The Slovenian Cabbage Soup made its way to Hungary namely “Káposztaleves” which is a meaty cabbage soup that is often eaten on New Year’s Day. Káposztaleves is also thought to relieve the symptoms of a hangover, and this is probably the reason why this traditional Slovenian Soup became tradicional Hungarian soup is so popular on New Year’s Eve, but not to be confused with Korhelyleves or “Hangover Soup” which is known as one of the world’s greatest recipes with lots of paprika and 3 kinds of meat, topped off with a dollop of sour cream.

Hungarians call the soup (“Man-Catcher”) similar to the Sloven Cabbage Soup

Ingredients:  Ham hock, good size with lots of meat, 1 smoked sausage, ½  large head cabbage chopped or shredded, 8  cups of homemade chicken stock as a broth base or substitute or combined with water to make 4 quarts of liquid, 1  large onion chopped, 3 ribs celery chopped, 1 heaping tbs Hungarian paprika, 1 – 2  cups diced tomatoes, 1 or 2 Bay leaves. Add Sauerkraut (as much or little as you like), Salt & Pepper previously taste it. Sour cream to garnish.
Cooking Instructions. Saute onions and celery in bacon grease or lard, Toss in your cabbage, Add some S & P, Stir around until beginning to heat. Add your stock or water, ham hock, bay leaves and paprika. Bring to simmer. Allow to bubble on low for at least 2 hours. Taste and adjust seasonings as needed. Remove ham hock and dice the meat, placing it back into the broth.

Sloven Baked Mashrooms filled with Chesse

Ingredients: 12 whole fresh mushroom, 3/4 pound good quality of sliced Parmesan, mild Cheddar or Muenster cheese.

Cooking: Preheat oven to 300°F.  Wash the mushroom caps under running water, and remove the stems. Dry with paper towels. Cut the cheese into squares to fit between two mushroom caps. Make a “sandwich” of two mushroom caps with one square of sliced cheese between them. Secure with a toothpick, and place the mushrooms into greased pie plate or baking dish. Bake in the preheated oven for 20 to 30 mins until the mushrooms are tender, until bubbly and the cheese has turned golden brown.

Can be served up to 15 to 20 snacks, as an appetizer, but depending on the number of mushrooms can be a prepared for main meal as well with the same cooking as a/m.

The stuffed mashroom became one of the favorit yummy food in the Hungarian cuisine. It can be varied in many ways throughout all seasons. There is no limit in making stuffed mushrooms with all kinds of delicacies. Most of the work will run through… by the oven, and the result is very appetizing.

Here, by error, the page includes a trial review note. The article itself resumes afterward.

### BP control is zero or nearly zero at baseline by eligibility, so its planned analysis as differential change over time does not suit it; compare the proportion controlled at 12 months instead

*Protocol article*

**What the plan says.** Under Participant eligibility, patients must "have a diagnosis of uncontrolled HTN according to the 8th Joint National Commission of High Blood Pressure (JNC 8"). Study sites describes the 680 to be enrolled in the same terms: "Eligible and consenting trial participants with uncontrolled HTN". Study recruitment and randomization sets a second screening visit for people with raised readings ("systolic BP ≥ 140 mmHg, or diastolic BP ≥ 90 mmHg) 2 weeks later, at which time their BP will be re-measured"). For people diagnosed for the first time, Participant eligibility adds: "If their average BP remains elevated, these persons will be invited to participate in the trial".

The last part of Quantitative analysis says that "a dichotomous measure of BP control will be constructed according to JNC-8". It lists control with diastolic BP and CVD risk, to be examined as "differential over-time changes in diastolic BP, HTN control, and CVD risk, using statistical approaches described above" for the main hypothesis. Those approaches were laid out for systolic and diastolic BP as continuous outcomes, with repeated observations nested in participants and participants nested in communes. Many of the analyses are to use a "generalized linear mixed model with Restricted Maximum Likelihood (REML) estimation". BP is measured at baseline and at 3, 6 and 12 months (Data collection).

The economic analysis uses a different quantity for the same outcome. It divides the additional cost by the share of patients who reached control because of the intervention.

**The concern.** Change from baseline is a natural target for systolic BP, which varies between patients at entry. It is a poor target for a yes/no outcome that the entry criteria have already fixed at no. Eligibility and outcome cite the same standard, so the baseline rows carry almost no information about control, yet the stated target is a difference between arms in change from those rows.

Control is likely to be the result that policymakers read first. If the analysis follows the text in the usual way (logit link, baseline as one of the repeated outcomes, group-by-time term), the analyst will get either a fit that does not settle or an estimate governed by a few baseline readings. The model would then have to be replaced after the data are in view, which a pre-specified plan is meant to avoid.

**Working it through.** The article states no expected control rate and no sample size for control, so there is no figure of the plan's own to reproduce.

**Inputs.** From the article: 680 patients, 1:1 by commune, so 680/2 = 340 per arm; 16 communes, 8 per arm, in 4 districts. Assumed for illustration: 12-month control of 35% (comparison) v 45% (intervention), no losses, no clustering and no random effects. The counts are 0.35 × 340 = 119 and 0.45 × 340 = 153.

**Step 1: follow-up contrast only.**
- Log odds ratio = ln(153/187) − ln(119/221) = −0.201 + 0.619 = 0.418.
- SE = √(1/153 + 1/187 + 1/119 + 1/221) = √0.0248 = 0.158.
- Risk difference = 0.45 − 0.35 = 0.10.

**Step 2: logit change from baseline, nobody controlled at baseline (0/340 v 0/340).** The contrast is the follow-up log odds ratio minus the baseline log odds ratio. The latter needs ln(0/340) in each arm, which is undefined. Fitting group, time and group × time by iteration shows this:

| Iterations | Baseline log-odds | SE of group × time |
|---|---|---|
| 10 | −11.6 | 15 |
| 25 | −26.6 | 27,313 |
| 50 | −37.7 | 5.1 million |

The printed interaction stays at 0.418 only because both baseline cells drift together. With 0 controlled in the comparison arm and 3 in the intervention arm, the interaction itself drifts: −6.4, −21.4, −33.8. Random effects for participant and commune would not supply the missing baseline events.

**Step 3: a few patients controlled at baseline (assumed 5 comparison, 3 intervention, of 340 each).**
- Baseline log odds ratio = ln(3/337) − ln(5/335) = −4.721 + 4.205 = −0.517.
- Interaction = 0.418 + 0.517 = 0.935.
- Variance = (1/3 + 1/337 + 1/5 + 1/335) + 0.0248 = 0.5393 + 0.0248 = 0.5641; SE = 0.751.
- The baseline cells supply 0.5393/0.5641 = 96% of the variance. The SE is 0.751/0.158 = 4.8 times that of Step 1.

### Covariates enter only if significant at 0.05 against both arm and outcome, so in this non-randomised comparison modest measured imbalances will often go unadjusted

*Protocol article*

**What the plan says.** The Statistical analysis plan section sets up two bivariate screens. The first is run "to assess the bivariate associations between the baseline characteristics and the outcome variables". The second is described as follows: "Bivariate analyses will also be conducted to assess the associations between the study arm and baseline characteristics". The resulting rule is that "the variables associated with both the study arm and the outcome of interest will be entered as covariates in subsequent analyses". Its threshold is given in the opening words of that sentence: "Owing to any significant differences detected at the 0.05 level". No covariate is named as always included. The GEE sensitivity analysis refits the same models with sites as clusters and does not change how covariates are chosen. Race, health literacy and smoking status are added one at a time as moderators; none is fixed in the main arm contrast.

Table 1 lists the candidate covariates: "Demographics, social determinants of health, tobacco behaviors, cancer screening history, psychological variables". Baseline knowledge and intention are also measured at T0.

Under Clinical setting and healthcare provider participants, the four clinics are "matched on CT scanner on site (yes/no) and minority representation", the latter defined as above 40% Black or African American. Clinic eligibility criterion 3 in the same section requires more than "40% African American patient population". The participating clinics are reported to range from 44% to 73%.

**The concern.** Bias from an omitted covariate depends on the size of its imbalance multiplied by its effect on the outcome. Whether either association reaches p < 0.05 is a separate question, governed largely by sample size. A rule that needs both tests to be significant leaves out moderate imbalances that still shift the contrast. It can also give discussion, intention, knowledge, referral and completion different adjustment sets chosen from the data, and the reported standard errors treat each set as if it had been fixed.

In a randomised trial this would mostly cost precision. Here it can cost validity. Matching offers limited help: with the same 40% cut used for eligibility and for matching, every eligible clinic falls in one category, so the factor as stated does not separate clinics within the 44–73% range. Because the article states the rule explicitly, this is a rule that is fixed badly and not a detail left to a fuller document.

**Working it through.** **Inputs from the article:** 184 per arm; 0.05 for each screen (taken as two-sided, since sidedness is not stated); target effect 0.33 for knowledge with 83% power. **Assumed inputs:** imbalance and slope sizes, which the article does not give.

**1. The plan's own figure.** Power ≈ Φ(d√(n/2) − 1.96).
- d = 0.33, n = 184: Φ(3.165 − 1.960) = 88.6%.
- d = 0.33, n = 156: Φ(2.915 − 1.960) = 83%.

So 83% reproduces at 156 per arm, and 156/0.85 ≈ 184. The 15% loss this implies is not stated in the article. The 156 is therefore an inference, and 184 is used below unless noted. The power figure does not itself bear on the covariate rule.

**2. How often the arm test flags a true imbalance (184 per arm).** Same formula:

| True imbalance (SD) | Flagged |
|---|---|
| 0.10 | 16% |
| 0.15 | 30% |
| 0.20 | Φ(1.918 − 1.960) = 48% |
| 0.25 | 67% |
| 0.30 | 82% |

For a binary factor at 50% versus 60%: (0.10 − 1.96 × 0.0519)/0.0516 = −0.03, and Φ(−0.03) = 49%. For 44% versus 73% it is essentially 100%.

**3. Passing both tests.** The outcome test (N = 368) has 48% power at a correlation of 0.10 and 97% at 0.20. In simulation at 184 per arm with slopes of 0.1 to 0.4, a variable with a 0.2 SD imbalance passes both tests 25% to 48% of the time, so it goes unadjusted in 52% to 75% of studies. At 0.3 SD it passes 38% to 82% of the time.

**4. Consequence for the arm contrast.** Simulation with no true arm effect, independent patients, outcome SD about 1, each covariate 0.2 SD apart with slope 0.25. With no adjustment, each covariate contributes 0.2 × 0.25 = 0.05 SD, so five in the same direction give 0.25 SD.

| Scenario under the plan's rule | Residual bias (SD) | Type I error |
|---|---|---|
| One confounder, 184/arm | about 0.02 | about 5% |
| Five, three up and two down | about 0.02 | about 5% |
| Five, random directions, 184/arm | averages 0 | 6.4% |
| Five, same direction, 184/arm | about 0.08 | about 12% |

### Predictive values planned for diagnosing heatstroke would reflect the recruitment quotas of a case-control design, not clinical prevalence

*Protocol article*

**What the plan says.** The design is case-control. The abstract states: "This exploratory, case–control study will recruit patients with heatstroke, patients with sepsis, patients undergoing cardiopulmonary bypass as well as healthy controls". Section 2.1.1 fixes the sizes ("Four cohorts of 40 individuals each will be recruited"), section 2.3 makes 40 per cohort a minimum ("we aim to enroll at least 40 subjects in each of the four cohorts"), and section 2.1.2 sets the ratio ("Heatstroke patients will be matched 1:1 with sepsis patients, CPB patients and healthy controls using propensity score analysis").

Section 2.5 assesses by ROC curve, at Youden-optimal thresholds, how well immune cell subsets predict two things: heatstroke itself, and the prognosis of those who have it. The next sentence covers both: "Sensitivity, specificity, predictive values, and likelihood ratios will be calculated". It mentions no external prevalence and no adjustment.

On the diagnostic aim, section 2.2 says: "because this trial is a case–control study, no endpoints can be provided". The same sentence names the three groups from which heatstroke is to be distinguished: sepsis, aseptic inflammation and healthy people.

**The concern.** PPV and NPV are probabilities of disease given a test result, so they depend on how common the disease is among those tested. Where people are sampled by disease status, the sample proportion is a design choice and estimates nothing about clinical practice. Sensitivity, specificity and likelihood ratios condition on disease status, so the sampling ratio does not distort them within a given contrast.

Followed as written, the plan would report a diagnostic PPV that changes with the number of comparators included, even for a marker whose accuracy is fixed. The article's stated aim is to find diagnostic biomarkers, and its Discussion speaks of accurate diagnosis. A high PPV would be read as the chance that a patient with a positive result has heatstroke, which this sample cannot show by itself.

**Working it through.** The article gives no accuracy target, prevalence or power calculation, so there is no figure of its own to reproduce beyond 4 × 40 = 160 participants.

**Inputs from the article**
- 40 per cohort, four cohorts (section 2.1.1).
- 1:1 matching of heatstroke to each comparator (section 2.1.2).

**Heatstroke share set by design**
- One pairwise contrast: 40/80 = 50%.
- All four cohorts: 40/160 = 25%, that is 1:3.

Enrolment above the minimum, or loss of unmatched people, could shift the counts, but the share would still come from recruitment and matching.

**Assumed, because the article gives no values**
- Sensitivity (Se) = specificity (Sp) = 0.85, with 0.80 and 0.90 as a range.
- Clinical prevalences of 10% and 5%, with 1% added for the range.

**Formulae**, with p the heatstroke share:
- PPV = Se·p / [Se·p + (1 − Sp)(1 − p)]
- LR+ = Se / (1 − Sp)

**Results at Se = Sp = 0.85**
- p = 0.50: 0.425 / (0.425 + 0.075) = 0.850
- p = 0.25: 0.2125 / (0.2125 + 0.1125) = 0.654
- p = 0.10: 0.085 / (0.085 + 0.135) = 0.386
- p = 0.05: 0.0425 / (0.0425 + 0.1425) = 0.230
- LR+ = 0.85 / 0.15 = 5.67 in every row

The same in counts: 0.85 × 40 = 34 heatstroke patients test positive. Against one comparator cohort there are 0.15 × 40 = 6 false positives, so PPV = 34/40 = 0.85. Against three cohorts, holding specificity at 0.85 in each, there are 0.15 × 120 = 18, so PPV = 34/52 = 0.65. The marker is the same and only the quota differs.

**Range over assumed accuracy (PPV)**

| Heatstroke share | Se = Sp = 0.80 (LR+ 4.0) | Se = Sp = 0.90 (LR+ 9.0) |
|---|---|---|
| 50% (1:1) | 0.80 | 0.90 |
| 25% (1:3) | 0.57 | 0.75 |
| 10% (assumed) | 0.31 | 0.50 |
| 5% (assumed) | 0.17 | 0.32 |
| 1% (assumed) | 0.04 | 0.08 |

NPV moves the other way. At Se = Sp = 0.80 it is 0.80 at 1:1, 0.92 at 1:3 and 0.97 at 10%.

These stuffed mushrooms are full of flavour and a great way to start a dinner party. Serve warm or at room temperature.

Slovenia Potica Bread

“Q” What does Potica mean?

“A” A cake or bread filled with (ground) nuts, popular in Slovenia and in Croatia. (In particular, the Slovene variant of this pastry, in contrast to the Croatian variant, termed a povitica.

Slovenian nut roll is a celebratory bread baked for almost every important occasion and it is essential to the celebration of Palm Sunday and Easter. It resembles a jelly roll and is made of very thinly rolled yeast dough spread with a nut paste. The nut paste or filling may differ from region to region.
In Hungary namely different  … Chocolatey cocoa swirls, puffy dough and sprinkle of powdered sugar … this is the divine kakaós csiga (literally “cocoa snail”- cocoa rolls) and the dough can be include with chopped walnuts, pecans, poppy seeds, honey, butter, and dried fruits. There are around 75 sweet and savory traditional bread rolls around the world.

Ingredients:  3/4 cup of butter, 1 1/2 cup of sugar, 4 eggs, 3 cups sifted flour, 1 1/2 tsp. baking powder, 1 1/2 tsp. baking soda, 2 cups sour cream, 1 1/2 tsp. vanilla.

Prescription: Have butter at room temperature; cream with the sugar. Add eggs one at a time, beating well after each addition. Re-sift flour along with the baking powder, and baking soda. Add the dry ingredients alternately with sour cream and vanilla beginning and ending with flour mixture. Spread 1/3 of the butter in a greased bundt or 10 inch tube pan. Top cake mixture with 1/2 of the filling. Repeat; spread remaining butter over all.

Filling: 1 cup ground nuts, 1/2 cup brown sugar, 2 tbs. flour, 1 tbs. cinnamon. Mix together nuts, sugar, flour and cinnamon.

Bake at 350 °F  (175 °C) on lowest oven shelf for about 1 hour or until toothpick inserted in cake comes out clean. Make sure cake is cooled completely before taking out of pan. Before serving, dust with confectioners’ sugar.

© Aggie Reiter